The process of gathering and analyzing information on healthcare customers has been vastly transformed by digital and data. Never before have companies been able to view and analyze customers’ detailed digital activities in such depth, providing them with the opportunity to build deeper intelligence and more effective relationships.
There’s no question we have an overwhelming amount of data in our world today but what we really need to solve healthcare communication problems is good data.
SETTING THE DATA SCENE
As a starting point it’s essential to get to grips with the overall data landscape. The mega view is overwhelming with about 90% of all existing data being generated in the last two years. At our current pace there are 2.5 quintillion new bytes of data created each day. Every minute we conduct 3.6m searches on Google, watch 4.1 million videos on YouTube and open 154,000 Skype sessions. Twitter has shown 189% year-over-year growth, now surpassing 500m tweets every day. I could carry on…
At a macro level, the US healthcare system alone is expected to generate 2,314 exabytes of data by 2020. This is because our new medical data ecosystem has never been more complex. Just think about all of the ways health information is now generated: electronic health records, wearables, insurance claims, genomic data, environmental data.
Turning finally to the the micro level, pharma companies have to navigate their own ecosystem of data that often sits within silos: sales representative interactions with HCPs, prescription data, market access data, marketing and communications, research and development, real world evidence, medical and scientific affairs.
The challenge and opportunity is for healthcare communicators to connect these valuable data elements across mega, macro and micro moments and uncover new customer insights.
THE NEW CUSTOMER JOURNEY
We’re all now checking our phones more than 85 times a day so it will come as no surprise that the new customer journey is conducted via mobile – in-social and in-app. Less reliant on traditional website visiting and TV broadcasting, this new journey uses apps such as Twitter, Facebook and Instagram alongside personal ones like banking – all demographics are ‘in-app’ for more than five hours a day! In addition, viewer consumption is migrating to over-the-top devices and platforms such as Netflix and Hulu, the former sitting at over 128m viewers.
Digital and data have opened up a new era of customer intelligence
The challenge to marketers will be two-fold: developing relevant and timely content for the mobile and in-app experiences; and measuring the engagements through traditional tools which haven’t kept up with the changing digital world.
WHAT DOES THIS MEAN FOR HEALTHCARE COMMUNICATORS?
Great opportunities exist within healthcare to leverage all of this data to better understand both patients and healthcare professionals as people. This will in turn influence the way we communicate and measure engagement. Here are just some suggestions of new approaches we should be taking:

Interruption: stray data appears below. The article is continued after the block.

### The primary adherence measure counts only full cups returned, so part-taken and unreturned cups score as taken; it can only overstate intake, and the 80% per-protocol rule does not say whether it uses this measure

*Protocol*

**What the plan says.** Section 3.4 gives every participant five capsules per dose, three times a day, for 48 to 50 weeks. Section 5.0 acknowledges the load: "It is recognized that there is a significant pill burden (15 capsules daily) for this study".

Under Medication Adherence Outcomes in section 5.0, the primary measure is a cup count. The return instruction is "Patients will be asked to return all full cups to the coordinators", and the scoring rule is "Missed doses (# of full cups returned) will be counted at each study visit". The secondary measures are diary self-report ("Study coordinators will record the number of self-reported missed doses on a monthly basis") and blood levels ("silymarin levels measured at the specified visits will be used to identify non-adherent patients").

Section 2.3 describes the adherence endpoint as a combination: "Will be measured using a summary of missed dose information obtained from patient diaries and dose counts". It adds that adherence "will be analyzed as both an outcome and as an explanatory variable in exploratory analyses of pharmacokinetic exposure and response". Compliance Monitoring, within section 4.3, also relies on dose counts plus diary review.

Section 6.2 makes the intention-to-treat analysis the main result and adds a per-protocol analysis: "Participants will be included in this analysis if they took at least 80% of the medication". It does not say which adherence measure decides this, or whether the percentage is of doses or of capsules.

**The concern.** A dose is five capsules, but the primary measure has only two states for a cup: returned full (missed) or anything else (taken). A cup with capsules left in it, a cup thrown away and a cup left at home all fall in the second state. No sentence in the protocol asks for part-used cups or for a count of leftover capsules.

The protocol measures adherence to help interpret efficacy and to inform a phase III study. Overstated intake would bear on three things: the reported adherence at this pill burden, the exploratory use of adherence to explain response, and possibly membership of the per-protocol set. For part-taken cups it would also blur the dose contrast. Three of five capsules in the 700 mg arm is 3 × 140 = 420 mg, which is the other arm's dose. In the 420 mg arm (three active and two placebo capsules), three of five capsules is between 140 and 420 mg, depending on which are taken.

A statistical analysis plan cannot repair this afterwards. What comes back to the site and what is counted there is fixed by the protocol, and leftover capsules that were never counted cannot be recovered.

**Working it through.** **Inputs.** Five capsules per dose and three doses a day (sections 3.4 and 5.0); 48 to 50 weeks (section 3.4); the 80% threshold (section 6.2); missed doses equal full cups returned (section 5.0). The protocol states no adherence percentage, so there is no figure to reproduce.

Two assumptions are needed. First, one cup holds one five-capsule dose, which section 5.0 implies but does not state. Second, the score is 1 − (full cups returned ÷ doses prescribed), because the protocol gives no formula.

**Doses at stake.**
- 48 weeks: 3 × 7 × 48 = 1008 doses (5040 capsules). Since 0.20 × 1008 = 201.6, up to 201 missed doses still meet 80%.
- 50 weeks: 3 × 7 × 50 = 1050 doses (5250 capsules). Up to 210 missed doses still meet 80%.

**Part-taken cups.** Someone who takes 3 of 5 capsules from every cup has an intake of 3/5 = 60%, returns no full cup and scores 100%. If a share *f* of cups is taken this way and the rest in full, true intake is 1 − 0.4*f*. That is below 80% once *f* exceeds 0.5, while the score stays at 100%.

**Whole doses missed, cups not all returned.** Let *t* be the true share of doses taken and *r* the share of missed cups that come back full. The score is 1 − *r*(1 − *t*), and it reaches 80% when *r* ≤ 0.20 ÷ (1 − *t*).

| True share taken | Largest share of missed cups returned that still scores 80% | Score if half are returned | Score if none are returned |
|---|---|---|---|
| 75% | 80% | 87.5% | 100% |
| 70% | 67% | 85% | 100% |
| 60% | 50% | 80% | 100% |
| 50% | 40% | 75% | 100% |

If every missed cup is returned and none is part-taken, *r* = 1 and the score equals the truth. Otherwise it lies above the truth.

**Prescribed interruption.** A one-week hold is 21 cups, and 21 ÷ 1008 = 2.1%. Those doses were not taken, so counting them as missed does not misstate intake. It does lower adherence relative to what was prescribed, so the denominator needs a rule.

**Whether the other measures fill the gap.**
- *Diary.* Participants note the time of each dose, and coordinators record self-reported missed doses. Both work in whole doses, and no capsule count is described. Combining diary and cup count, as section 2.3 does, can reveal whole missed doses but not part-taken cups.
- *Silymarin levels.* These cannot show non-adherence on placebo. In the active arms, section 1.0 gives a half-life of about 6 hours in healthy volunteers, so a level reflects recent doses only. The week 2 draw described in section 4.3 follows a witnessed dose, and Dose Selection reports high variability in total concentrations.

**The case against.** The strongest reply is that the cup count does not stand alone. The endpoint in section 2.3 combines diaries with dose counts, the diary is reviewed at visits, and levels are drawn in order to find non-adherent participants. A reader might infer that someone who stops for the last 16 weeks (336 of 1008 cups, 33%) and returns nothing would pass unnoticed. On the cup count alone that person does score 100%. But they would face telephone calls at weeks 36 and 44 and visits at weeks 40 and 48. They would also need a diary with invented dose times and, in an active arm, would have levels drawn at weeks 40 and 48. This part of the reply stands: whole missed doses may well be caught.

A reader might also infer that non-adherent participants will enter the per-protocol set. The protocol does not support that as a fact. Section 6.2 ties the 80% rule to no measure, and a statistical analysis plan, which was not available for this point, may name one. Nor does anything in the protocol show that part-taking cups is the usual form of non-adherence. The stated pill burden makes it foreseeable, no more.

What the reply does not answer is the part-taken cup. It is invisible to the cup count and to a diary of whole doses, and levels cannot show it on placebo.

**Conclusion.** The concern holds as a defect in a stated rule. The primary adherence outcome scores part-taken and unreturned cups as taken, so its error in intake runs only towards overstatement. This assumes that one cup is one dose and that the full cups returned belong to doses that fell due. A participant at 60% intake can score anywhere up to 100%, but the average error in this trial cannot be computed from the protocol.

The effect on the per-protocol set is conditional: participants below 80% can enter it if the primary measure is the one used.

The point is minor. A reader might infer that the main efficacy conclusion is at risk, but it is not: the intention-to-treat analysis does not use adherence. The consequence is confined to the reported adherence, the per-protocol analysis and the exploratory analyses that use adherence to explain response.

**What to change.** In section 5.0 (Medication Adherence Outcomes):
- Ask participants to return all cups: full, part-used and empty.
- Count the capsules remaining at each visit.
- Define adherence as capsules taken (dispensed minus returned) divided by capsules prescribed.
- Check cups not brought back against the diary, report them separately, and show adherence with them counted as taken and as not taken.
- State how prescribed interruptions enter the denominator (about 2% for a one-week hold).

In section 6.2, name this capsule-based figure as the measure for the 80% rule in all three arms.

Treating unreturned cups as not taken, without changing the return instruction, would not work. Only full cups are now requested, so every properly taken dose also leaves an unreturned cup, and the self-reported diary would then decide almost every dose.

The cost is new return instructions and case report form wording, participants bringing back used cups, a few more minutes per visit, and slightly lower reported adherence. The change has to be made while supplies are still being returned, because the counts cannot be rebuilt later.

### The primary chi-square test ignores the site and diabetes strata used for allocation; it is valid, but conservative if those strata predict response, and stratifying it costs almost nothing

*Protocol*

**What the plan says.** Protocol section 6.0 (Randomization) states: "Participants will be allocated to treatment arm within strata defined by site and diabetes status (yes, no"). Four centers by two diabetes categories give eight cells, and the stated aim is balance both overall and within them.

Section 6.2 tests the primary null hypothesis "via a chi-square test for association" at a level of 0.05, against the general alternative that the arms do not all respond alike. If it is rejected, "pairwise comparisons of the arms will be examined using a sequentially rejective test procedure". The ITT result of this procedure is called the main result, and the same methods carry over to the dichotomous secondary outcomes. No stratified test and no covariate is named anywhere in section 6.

Treat social as imperative
As communicators we need to lead our healthcare clients into more purposeful use of social platforms, well beyond tactics and listening. For example, through analyzing the social networks of healthcare professionals, pharma companies can use big data and analytics to identify who will most influence adoption of their drugs. This is a major shift from relying on traditional methods where key opinion leaders were based on the number of papers published or prescriptions written.
Organize and connect data
The most important thing a company can do today is organize their data – or, as I like to put it, “get their data house in order”. This means creating agile technology environments to collect and connect the various data sources, consumption behaviors and culturally relevant information. Through organized data, we can truly understand patients and healthcare professionals in ways we’ve never been able to before. It allows us to detect consumer behaviors, respond at scale and connect experiences for our customers across those mega, macro and micro moments.
Patient journeys re-imagined
An impactful example of organizing and connecting data is demonstrated in the five-day online journey of a cancer patient. This was uncovered when patient online search topics were connected with vast amounts of online consumer behaviors. In this case the patient journey – from diagnosis, to information/inspiration seeking, to landing on the brand site, to seeking financial aid/loans, to planning her end of life on legacy.com – offers sobering insight. It did, however, provide an opportunity for the client to intervene at certain points in the patient journey and accelerate the connection with life-saving drugs. That is the power of connected data.
Digital and data have opened up a new era of customer intelligence. Online consumer behaviors have revealed a new customer journey as well as the way in which interconnected platforms enable omnichannel presence for brands. However, it’s no longer just about big data … companies must ensure they have access to good data in order to solve their brand or business problem.
And the best way we can take business advantage of all the data we collect and monitor about our customers is by organizing it.